Mar 28, 2017 | Atlanta, GA
SimTigrate Design Lab Director Craig Zimring will be the keynote speaker at a symposium on patient safety in Zurich, Switzerland, in April. His topic will be, “Safety by design: making the safest behavior, the easiest behavior.”
Zimring will be the only American among an international group of speakers at the Patient Safety Switzerland Symposium. The theme is “More patient safety by design: Systemic approaches for hospitals.” Patient Safety Switzerland is the country’s national foundation dedicated to safe medicine.
At this meeting “systemic approaches for evidence-based design will be presented and future visions will be discussed,” according to the symposium brochure. Medical professionals, risk and quality managers, experts in patient safety, engineers, and architects are among those expected to attend this symposium.
Zimring was invited to this conference to share his expertise. He is one of the founders of the use of evidence-based design, which involves making design decisions based on the best available evidence, often acquired through research or review of peer-reviewed journals.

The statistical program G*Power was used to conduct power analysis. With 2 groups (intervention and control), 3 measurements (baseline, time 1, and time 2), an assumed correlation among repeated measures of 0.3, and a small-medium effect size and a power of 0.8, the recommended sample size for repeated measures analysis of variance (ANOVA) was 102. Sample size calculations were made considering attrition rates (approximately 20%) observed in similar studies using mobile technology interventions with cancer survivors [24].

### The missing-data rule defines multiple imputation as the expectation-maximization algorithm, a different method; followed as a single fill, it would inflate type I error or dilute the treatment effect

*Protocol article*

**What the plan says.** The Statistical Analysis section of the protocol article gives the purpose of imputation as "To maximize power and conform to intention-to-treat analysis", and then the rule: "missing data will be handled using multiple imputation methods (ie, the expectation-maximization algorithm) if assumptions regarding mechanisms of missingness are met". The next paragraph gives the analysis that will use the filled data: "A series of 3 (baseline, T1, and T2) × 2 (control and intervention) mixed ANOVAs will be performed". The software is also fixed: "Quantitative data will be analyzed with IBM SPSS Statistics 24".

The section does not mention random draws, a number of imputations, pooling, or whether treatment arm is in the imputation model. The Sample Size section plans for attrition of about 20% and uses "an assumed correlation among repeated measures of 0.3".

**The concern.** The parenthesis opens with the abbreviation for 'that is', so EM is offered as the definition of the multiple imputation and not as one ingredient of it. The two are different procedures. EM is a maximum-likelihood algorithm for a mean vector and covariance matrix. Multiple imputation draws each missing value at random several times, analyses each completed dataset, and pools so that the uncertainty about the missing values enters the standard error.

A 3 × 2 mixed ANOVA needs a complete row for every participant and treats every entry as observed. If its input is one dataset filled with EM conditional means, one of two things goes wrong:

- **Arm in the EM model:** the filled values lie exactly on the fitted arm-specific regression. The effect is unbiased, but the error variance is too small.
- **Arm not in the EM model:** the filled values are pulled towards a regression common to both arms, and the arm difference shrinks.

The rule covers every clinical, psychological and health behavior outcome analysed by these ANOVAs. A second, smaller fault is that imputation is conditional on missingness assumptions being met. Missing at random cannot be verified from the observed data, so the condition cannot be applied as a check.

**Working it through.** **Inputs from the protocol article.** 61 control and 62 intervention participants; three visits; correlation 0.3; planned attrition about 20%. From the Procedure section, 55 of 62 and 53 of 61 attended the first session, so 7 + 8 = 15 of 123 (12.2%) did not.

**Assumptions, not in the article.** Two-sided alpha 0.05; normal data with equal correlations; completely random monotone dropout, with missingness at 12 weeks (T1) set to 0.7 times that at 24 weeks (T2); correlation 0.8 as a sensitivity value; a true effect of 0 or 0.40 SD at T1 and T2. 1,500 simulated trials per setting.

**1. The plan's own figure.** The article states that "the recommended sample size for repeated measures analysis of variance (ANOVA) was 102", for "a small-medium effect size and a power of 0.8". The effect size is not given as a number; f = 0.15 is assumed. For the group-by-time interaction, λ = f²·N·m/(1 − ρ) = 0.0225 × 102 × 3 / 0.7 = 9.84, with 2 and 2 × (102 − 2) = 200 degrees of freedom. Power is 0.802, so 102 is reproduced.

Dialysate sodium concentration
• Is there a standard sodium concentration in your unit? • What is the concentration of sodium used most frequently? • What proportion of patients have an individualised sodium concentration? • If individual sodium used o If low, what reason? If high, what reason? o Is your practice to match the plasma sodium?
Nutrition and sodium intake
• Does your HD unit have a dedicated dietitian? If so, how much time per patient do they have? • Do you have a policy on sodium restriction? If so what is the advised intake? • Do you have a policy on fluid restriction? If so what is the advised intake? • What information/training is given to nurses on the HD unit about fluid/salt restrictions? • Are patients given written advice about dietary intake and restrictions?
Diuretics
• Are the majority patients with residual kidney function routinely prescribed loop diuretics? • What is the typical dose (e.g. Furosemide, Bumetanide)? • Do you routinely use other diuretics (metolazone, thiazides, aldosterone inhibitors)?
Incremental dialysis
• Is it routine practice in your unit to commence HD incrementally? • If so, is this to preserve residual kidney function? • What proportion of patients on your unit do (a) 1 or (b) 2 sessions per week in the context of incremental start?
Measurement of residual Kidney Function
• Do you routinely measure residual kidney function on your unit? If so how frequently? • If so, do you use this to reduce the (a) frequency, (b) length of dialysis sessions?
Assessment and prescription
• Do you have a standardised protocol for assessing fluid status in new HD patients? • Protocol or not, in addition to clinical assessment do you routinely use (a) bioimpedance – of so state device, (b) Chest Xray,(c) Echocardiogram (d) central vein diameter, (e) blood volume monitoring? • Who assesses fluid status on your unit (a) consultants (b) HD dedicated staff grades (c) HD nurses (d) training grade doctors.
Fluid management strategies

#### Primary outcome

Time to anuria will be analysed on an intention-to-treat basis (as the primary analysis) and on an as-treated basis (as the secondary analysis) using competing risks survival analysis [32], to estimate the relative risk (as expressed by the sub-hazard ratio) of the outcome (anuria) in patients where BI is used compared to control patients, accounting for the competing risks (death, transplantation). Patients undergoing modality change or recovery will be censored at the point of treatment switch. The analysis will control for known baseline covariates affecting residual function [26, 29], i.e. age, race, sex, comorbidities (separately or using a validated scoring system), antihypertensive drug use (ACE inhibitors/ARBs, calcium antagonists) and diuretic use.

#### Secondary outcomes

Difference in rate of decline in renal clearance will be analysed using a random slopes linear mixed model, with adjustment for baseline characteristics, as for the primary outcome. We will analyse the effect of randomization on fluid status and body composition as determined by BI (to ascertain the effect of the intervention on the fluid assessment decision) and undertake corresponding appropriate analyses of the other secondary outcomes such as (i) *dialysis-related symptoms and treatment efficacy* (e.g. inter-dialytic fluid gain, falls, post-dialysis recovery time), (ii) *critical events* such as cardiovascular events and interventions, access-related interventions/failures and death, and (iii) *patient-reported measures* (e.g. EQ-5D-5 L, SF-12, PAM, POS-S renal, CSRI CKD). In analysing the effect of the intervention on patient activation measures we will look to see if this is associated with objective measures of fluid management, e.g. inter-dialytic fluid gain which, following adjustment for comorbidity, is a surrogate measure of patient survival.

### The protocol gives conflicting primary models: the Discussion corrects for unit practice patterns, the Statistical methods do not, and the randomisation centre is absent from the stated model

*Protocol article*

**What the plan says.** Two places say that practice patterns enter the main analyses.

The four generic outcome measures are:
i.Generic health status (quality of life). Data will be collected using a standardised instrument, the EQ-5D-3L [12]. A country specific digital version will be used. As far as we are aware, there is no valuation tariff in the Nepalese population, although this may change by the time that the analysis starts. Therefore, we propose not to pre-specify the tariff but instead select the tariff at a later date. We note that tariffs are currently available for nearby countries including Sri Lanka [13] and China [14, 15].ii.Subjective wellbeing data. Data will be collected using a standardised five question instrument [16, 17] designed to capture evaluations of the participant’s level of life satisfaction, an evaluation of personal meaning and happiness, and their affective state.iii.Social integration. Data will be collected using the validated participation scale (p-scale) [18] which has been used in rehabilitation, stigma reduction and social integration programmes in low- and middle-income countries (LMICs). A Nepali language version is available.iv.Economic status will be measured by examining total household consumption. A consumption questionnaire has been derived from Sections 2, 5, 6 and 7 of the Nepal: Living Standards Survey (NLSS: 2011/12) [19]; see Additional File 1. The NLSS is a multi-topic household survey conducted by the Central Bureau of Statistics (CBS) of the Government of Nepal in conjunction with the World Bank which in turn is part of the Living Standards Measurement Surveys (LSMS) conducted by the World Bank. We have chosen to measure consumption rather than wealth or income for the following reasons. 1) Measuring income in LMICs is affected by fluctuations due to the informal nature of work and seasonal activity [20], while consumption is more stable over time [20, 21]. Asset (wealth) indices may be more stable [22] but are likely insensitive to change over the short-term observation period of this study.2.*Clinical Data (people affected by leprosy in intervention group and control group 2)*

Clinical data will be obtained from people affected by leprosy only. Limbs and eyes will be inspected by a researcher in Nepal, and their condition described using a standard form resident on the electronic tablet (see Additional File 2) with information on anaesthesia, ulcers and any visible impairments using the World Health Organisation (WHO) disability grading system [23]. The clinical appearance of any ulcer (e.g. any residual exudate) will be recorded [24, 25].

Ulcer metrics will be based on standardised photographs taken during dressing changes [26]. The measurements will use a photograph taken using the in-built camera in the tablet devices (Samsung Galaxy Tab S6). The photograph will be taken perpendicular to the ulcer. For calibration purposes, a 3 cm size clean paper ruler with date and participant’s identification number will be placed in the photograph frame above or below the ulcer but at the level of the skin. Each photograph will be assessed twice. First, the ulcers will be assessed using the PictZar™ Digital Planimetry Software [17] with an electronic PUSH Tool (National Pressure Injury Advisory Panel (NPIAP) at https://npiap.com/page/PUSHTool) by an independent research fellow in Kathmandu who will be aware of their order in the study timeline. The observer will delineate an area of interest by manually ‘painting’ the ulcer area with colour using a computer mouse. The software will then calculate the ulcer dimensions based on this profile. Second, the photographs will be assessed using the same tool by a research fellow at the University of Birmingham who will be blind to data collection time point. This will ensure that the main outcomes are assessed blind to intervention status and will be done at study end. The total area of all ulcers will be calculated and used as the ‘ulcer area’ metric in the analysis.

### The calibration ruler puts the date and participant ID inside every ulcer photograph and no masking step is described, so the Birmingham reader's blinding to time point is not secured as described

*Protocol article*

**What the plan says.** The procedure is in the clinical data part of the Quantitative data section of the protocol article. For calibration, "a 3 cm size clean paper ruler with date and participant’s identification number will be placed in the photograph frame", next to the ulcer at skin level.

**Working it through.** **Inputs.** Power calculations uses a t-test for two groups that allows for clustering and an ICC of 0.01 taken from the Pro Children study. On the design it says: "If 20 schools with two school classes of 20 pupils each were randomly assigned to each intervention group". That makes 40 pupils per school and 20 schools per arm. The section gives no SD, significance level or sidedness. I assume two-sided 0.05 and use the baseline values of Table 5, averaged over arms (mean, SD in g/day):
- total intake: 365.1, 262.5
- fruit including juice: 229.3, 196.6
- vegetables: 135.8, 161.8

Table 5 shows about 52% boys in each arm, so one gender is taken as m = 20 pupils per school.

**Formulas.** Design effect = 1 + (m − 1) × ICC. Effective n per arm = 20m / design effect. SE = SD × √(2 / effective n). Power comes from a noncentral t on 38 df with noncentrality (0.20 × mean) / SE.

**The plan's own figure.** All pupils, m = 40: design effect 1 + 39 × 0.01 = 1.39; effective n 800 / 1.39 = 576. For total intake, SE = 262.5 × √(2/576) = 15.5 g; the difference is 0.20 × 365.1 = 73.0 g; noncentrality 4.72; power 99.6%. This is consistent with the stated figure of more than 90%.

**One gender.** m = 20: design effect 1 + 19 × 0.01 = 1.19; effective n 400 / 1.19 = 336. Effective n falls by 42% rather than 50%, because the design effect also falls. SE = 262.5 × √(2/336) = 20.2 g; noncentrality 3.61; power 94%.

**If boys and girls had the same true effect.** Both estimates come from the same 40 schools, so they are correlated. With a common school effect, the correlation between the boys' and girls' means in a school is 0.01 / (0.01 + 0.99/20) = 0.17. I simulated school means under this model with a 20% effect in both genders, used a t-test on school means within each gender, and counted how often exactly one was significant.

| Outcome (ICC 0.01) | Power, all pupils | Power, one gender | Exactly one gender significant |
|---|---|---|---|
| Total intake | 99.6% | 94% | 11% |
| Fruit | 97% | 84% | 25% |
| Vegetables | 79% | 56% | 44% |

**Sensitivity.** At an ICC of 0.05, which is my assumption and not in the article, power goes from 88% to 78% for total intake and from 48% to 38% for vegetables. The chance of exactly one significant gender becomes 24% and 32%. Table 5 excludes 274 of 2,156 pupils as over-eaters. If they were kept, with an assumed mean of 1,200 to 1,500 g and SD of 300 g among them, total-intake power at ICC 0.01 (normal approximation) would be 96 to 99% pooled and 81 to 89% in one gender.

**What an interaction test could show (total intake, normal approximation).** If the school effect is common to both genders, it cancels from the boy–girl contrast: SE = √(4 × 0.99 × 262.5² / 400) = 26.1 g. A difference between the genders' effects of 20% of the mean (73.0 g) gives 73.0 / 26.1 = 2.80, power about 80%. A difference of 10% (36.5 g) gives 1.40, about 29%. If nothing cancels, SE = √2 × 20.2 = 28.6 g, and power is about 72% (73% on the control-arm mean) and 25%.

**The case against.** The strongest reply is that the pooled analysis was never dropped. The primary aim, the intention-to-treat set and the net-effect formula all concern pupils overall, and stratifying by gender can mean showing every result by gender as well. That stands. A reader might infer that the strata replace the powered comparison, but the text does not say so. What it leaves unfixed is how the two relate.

“Prof. Zimring is one of the leading experts worldwide in the field of patient safety and design – that’s why we invited him to our symposium! We are looking forward to learning from his experiences and his expertise,” Prof. Dr. David Schwappach, Scientific Head of the Swiss Patient Safety Foundation, and Irene Kobler, a project manager with Patient Safety Switzerland, said in an email.
Zimring and his SimTigrate Design Lab focus on using design to create better and safer healthcare experiences, from intensive care units to surgical suites to patient rooms to outpatient care and more. The Lab's past and present partners include the Military Health System, Children’s Healthcare of Atlanta, Emory Healthcare, Cherokee Indian Hospital, Mercy Clinic, the Centers for Disease Control and Prevention, and many others.
He said “preventable medical errors in healthcare facilities are the third-leading cause of death in the U.S., resulting in 200,000-400,000 unnecessary deaths. Better design can reduce harms to patients.”